In these examples, as well as in the numerical illustrations introduced in the text, gravitation units of force have for the most part been employed. These units in fact not only have the advantage of being rendered familiar to us by the common usages of every-day life, but they are actually more convenient than absolute units in mechanical problems, since in them the forces arise principally from the weights of bodies. Thus their use is forced upon even those writers who most deprecate the employment of a variable unit of force. The conception of an absolute unit of force, dependent upon mass and motion and not upon weight, is indeed essential to the gaining of correct ideas of the nature of force. Hence the introduction by Prof James Thomson of the poundal, which serves this purpose when the English system of weights and measures is used, has been of very great value. At the same time the employment of the pound as a unit of mass as well as a unit of force has been the cause of confusion, so that a student is sometimes in doubt whether the result of the use of a formula is the number of pounds or of poundals, or, as he may phrase it, whether the formula is expressed in gravitation or in absolute units. To prevent this confusion, care has been taken in the present volume, while using gravitation units, to avoid such expressions as, for example, "a mass of 6 pounds," and to speak instead of "a body whose weight is 6 pounds." There is no doubt that the same body would be intended in either expression, but the former would imply that, in the formula $W = mg$, 6 is the numerical value of $m$, and the latter that 6 is the numerical value of $W$. Inasmuch as the pound, though an absolute "standard" of mass, is properly called and legally styled a "unit of weight," the latter is the more natural course. Accordingly the student is directed on page 13 to follow it and to remember that all the forces are thus expressed in local pounds. If the result is desired in poundals, neither is the formula changed nor is the result found in one unit and then changed to the other, but the number of pounds is taken as the numerical value of $m$.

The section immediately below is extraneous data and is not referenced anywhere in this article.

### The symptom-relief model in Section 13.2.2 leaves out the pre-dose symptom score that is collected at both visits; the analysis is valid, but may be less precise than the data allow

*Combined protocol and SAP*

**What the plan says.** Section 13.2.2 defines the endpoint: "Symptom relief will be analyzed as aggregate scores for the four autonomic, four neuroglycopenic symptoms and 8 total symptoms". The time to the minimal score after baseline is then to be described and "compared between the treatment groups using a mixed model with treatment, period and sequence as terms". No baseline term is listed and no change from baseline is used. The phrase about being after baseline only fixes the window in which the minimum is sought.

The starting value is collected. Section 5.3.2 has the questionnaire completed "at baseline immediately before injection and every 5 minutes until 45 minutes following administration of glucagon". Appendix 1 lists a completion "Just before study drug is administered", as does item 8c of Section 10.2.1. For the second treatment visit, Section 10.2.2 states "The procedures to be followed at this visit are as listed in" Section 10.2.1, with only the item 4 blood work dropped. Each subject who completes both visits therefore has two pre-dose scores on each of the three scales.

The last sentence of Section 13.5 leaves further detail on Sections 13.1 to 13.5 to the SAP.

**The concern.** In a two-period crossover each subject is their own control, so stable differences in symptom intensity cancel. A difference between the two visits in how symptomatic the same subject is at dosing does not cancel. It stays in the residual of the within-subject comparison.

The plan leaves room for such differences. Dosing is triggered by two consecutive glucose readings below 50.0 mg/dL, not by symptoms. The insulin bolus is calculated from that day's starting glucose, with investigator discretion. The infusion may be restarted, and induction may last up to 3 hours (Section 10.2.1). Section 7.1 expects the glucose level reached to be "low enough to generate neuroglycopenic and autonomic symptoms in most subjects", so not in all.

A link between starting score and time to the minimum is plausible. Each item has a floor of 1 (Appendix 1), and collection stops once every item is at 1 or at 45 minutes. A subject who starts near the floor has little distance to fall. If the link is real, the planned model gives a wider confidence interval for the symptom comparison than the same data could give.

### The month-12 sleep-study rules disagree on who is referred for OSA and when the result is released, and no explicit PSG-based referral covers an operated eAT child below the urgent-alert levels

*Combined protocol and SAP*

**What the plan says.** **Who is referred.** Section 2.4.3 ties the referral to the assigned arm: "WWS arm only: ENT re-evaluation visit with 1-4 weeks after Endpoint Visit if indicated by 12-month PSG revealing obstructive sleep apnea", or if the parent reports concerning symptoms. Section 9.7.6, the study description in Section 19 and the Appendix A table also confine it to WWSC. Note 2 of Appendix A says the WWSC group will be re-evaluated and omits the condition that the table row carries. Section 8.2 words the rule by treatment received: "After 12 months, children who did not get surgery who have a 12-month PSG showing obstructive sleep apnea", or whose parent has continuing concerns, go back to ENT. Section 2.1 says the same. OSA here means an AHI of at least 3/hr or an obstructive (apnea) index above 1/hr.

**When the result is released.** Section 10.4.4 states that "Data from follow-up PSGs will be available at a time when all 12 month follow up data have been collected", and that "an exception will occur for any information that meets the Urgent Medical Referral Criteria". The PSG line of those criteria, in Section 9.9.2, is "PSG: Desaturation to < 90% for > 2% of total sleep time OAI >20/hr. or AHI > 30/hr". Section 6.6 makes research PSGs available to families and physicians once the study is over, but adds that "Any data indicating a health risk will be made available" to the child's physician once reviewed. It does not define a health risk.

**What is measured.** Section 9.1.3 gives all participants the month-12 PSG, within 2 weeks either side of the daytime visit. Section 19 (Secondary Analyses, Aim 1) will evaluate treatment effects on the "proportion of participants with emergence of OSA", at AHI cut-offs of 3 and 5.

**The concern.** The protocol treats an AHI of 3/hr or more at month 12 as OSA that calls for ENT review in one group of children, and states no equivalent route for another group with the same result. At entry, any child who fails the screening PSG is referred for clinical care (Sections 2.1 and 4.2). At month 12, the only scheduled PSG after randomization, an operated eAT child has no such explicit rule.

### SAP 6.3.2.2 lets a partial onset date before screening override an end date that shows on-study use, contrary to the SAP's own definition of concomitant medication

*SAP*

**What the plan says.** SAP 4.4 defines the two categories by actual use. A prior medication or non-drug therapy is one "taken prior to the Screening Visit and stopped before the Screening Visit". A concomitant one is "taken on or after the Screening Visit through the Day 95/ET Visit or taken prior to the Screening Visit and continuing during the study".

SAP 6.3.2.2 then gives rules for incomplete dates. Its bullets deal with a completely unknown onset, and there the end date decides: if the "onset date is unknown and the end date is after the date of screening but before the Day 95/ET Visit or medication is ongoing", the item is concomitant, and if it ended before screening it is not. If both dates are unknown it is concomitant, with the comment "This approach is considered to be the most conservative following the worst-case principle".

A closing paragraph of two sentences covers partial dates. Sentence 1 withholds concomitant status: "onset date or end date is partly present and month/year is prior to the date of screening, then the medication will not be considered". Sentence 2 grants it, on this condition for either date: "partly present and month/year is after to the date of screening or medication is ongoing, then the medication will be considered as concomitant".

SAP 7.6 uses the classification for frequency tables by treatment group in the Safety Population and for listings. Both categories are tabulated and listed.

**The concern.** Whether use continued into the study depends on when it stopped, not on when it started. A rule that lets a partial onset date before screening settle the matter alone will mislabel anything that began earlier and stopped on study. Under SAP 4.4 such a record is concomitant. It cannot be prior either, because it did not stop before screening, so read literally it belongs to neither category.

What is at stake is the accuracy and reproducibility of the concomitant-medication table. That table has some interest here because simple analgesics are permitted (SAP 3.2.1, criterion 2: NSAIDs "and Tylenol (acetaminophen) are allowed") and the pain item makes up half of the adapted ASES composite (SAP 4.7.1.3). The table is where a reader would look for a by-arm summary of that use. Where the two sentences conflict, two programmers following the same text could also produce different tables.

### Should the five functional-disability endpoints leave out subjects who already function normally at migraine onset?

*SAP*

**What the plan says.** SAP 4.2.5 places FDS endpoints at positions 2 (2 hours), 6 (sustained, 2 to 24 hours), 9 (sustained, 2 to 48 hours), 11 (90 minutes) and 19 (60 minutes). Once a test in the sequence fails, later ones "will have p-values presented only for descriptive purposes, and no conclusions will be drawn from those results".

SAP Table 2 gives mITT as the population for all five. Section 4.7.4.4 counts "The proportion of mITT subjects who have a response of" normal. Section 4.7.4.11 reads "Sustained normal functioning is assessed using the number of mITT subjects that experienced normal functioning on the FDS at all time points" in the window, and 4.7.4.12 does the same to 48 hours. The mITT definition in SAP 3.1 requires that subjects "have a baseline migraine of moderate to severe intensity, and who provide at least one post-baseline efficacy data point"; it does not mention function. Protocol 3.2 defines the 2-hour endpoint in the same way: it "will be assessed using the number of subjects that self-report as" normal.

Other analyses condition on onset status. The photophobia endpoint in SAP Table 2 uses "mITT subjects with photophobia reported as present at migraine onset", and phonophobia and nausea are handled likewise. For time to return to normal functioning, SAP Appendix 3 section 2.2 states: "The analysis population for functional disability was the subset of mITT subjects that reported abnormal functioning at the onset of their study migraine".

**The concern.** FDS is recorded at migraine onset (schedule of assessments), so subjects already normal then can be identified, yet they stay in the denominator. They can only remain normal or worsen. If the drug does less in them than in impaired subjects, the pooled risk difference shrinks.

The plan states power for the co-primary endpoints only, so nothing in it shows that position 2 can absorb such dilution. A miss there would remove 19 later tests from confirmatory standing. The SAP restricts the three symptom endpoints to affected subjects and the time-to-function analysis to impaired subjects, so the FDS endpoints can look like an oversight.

For the same reason, we should not say that the "weight" of a body varies when it is taken to a place where $g$ has a different value, because the number which legally expresses its weight remains the same. The force of its gravity has indeed changed, but it is (when we use gravitation units) the unit of this force, and not its numerical measure, which has changed.

In the treatment of kinetics, the conception of the forces of inertia has been freely employed, and that without the apologies that some writers have thought necessary. It would seem that the resistance of a body in motion to acceleration in any direction is as much entitled to be regarded as a force as is the resistance of other bodies which, in the case of a body at rest, prevent motion. By including the latter as forces, we obtain the idea of a system of forces in equilibrium; so also, by including the former as forces, we extend this idea to the case of a body in motion, and D'Alembert's Principle presents itself in the form of "kinetic equilibrium," instead of requiring for its statement a set of hypothetical "effective forces."